On November 18, 2020, we lost a great friend of butterflies and a wonderful human being, with the passing of Bill Shepard. I met Bill 18 years ago when I led a butterfly walk at Pinnacles National Park for the San Francisco Bay Area Chapter of the North American Butterfly Association (NABA). It was his first visit to Pinnacles, which he would later enthusiastically refer to as “My favorite place on the planet!” Bill returned many times for butterfly counts, and for celebrations of birthdays and wedding anniversaries with his wife, Ginger.
Bill helped with eleven NABA Butterfly Counts at Pinnacles, during which his count parties recorded a total of more than 4,000 butterflies. In all, he participated in sixty-seven butterfly counts across Northern California. For two decades Bill also helped with Xerces’ Western Monarch Thanksgiving Count, surveying several East Bay overwintering sites and discovering a new site at Berkeley Aquatic Park. He also supported butterfly conservation through the Xerces Society, Lepidopterists’ Society, NABA, and Nature in the City.
Bill Shepard with Mia Monroe, another long-time volunteer and coordinator of the Western Monarch Thanksgiving Count, at the monarch overwintering site on Albany Hill, on the east side of San Francisco Bay, in 2018. (Photo by Ginger Morris.)
Several years ago at the annual Mid-Winter Gathering of Northern California Lepidopterists, Bill enlightened the group with a presentation about his work with overwintering monarch butterflies. And at the 2019 Gathering, he shared a story about how a conversation with an entomologist neighbor likely contributed to the development of the Entomologist Barbie doll.
As a middle school history teacher, Bill found a creative way to foster future generations of butterfly enthusiasts. He arrived at the science class “disguised” as a naturalist with hat, field guide, binoculars, a note pad, and his butterfly net. All the students received a copy of his self-published guide complete with photos, facts, and ID tips for sixteen common local butterfly species.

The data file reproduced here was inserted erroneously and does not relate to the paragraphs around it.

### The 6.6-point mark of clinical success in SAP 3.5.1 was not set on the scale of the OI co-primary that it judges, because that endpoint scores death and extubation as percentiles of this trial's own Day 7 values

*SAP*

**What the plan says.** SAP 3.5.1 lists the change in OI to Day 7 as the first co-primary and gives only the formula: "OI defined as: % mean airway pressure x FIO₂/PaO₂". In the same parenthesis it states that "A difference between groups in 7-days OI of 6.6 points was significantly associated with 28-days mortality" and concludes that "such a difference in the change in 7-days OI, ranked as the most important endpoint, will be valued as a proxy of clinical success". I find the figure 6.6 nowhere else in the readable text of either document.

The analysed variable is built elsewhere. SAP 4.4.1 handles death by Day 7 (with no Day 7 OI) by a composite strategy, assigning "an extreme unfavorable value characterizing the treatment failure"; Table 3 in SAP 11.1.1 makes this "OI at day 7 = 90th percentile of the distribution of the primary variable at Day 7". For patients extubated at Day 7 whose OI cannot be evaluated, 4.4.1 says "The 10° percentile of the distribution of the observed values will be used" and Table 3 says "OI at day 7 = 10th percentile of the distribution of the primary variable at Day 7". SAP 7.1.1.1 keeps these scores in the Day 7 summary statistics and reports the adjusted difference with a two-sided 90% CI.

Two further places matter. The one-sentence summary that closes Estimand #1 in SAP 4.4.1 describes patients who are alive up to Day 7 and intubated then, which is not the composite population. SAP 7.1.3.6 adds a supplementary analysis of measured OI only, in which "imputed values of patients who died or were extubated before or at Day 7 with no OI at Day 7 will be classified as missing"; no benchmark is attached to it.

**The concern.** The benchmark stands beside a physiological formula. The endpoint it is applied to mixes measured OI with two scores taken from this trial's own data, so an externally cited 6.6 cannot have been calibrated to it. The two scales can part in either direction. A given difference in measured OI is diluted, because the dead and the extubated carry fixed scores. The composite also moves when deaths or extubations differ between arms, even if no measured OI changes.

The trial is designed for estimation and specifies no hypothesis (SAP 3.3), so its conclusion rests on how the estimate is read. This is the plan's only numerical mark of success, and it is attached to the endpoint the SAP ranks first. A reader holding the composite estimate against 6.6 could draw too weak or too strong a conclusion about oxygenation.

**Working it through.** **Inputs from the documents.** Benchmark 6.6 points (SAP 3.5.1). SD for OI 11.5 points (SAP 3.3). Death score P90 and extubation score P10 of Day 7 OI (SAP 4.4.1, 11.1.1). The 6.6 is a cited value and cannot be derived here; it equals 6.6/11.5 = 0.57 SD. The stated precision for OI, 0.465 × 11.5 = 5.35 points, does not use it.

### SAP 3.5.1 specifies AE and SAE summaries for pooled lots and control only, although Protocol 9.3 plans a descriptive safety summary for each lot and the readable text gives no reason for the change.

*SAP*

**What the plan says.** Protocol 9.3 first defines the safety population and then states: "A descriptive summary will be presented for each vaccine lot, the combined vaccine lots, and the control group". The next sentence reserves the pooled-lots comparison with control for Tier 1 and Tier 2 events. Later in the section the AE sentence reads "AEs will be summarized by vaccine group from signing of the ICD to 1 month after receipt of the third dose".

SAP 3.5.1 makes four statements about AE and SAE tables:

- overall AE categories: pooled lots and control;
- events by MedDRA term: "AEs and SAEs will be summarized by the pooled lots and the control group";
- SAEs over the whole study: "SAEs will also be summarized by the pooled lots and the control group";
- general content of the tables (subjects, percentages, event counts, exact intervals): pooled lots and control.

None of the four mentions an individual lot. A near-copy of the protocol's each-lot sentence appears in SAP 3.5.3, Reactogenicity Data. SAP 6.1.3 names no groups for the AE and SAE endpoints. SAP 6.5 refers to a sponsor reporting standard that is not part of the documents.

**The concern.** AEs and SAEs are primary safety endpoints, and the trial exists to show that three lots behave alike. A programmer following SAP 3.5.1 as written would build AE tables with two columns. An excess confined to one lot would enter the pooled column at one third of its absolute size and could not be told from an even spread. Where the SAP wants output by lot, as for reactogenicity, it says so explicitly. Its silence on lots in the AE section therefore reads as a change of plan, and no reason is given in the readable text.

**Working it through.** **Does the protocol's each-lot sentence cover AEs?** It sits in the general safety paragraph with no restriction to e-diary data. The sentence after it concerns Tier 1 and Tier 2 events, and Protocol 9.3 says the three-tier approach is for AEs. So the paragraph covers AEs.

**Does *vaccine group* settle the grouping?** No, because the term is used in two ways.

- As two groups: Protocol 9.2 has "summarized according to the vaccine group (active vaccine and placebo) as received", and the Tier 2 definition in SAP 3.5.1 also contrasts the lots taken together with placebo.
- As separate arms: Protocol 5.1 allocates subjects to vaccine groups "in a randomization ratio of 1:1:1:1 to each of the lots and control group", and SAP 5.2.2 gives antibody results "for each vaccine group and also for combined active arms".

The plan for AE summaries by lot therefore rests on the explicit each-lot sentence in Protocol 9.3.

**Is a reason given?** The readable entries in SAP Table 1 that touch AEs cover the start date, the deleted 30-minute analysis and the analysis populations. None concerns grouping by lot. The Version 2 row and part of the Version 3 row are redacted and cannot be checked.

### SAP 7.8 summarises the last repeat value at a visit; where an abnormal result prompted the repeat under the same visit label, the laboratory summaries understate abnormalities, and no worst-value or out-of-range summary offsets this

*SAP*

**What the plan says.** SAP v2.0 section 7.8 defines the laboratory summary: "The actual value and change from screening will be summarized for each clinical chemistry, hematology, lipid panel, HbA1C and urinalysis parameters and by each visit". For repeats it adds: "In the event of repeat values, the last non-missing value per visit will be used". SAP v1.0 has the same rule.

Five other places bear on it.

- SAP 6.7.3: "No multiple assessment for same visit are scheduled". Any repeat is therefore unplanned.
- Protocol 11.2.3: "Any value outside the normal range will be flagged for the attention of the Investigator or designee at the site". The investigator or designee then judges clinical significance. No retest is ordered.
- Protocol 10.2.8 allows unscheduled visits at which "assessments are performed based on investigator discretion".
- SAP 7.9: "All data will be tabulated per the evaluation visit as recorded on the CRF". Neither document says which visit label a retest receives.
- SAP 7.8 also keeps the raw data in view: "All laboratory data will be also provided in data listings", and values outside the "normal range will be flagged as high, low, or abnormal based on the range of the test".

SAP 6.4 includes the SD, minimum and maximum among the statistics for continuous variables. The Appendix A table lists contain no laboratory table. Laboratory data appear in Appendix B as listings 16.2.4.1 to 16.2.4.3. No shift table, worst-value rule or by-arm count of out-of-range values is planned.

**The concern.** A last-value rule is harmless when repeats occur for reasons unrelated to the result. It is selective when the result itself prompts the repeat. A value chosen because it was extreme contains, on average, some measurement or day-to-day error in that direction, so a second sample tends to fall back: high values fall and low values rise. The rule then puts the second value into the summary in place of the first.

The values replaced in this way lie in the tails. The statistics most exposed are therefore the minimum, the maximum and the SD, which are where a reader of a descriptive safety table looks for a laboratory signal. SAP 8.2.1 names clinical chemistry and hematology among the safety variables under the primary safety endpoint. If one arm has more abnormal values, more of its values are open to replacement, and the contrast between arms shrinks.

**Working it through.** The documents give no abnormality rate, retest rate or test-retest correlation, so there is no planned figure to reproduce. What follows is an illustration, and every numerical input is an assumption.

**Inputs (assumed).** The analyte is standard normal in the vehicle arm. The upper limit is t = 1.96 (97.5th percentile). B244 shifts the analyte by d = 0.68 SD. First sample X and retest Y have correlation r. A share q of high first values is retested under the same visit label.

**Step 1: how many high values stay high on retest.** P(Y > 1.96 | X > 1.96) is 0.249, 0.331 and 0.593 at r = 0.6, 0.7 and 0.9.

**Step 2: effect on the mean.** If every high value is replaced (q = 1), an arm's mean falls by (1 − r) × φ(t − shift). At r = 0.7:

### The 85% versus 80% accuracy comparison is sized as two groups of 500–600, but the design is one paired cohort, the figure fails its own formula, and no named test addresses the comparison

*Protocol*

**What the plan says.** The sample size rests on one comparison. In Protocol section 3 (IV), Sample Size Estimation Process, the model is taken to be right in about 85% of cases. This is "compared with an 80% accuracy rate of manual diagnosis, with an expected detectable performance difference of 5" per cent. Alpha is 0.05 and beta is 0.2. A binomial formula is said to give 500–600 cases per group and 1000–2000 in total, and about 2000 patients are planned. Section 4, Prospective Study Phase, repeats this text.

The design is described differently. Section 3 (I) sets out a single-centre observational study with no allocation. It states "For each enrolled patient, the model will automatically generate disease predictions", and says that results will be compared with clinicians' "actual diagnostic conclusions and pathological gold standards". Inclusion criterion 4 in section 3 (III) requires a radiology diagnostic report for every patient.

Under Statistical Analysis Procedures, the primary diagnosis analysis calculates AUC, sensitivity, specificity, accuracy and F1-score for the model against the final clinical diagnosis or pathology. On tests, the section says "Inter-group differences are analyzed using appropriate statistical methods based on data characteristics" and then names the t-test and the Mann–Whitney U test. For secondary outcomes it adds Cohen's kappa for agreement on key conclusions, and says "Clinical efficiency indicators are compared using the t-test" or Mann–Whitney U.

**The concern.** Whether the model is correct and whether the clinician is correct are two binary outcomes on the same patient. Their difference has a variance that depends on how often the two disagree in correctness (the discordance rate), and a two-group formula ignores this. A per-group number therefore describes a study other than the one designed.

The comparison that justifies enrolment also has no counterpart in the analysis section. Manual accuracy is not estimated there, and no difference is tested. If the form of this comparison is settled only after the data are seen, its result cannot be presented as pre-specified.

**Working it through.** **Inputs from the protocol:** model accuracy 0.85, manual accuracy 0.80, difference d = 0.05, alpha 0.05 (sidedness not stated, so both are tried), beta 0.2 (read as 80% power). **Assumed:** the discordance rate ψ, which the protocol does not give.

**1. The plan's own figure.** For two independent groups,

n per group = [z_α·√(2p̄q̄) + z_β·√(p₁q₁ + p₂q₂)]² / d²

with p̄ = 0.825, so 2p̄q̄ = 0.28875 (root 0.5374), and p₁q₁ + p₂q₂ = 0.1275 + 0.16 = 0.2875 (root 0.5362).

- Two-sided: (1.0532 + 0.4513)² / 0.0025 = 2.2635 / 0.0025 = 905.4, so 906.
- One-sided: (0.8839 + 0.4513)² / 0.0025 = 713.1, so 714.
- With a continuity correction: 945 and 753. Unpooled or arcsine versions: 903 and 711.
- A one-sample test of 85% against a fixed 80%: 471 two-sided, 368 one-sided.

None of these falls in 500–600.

I always appreciated Bill’s enthusiasm and dedication to butterflies and their conservation, and I enjoyed his company on many butterfly counts and walks. Bill and I shared the same favorite butterfly species, the mourning cloak.
Bill was seldom happier than when he spent time with butterflies. Here he is with Liam O’Brien (right) at the 2016 South Lake Tahoe Butterfly Count. (Photo courtesy Liam O’Brien.)
Bill often carpooled to butterfly counts with Liam O’Brien. When Liam heard of Bill’s passing, he said: “I can’t imagine a butterfly season without him. For the last few decades his boyish enthusiasm kicked off every season for me. He got excited about each butterfly like he’d never seen it before, and it was genuine. Was there ever a person who loved butterflies more?”
Stu Weiss shared this: “I'm a three-decade long monarch researcher and conservationist. I met Bill only in 2017, and was blown away by his dedication and passion for natural history, and especially by his detailed knowledge of where and when monarchs used Albany Hill and other East Bay sites. His tour of the hill guided my data collection and interpretation. I'm saddened by his passing, he still had so much to offer to us and the butterflies in this age of monarch population crashes which has shocked everyone.”
When Bill was diagnosed with stage IV cancer, he was given “a couple years.” But he lived more than twice that long, with much of his time spent outdoors with butterflies. This June, despite failing health, he rallied his strength for one last butterfly count in Berkeley, where he and Ginger recorded eighteen species in under two hours (compared with my seventeen species in five hours that same day).
Bill devoted so much of his time and energy toward sustaining butterflies and their habitats. It’s no secret that butterflies in turn sustained Bill and his passion for life.
Bill speaking at Monarchs Day, hosted by Annie's Annuals nursery in the Bay Area. Sharing the table with him is Angela Laws, an endangered species conservation biologist with the Xerces Society. (Photo by Michele Rappaport.)